Charity

Councils failing to follow public health funeral law, investigation finds

According to an investigation conducted by Quaker Social Action, 10 out of the 27 local authorities tested are not carrying out their legal duty with regard to public health funerals

Councils across England and Wales are reportedly failing to effectively provide public health funerals to a required degree.

According to a “mystery shopping” investigation conducted by anti-poverty charity Quaker Social Action, 10 out of the 27 local authorities tested are not carrying out their legal duty with regard to public health funerals.

While councils in England and Wales are required to bury or cremate the body of a person who has died in poverty and cannot afford a funeral, the investigation revealed that many were turning away those who did not have the funds to pay.

Moreover, a survey conducted by the charity found that 65% of local authority websites were not following Government guidelines on public health funerals.

Of these, 14 councils had no information at all, and of the 26 that did, 12 offered no contact details, and many were met with unanswered phone calls or faulty lines.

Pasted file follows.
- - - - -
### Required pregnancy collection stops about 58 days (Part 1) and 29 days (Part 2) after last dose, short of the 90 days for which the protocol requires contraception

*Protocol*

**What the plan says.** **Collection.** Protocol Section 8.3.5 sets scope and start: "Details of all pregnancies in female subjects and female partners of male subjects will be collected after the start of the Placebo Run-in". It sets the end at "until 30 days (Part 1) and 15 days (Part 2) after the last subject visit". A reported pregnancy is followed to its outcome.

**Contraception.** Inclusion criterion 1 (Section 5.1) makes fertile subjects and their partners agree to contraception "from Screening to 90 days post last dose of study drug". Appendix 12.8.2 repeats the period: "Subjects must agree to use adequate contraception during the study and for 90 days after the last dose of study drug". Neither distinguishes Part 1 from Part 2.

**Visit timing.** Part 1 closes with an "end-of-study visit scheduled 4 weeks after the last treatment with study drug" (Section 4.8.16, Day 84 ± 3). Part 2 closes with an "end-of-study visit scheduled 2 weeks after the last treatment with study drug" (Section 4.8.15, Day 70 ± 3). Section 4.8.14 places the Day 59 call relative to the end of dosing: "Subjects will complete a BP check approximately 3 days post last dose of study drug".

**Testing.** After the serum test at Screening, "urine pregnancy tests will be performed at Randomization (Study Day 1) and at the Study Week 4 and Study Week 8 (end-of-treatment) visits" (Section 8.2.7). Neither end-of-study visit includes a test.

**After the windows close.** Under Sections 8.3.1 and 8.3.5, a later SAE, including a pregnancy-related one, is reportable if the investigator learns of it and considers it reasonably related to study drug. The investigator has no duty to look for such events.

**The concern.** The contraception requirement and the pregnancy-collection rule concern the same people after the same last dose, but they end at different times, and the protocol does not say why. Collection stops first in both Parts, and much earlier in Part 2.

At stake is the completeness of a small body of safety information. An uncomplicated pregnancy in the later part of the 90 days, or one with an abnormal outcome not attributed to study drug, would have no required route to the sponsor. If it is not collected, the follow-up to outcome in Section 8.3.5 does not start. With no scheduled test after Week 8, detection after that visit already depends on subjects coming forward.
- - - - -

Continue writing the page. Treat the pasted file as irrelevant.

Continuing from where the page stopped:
Lindesay Mace, manager of Quaker Social Action’s Down to Earth funeral service, said: “It is a human right to be able to grieve in peace. Yet, at Down to Earth, every year we support hundreds of people unable to do this because they are struggling under the weight of funeral costs. 

“Sometimes, the financial options are so limited, they simply cannot afford to take on the funeral arrangements. No one should be in this position, but hundreds of people are, every year.”

She added: “Seeking help from the local authority in this situation can take courage, and be bound up in many difficult emotions. The process needs to be compassionate, simple and equitable. 

“It obviously needs to follow the law. This report shows a very different reality in many local authority areas.”

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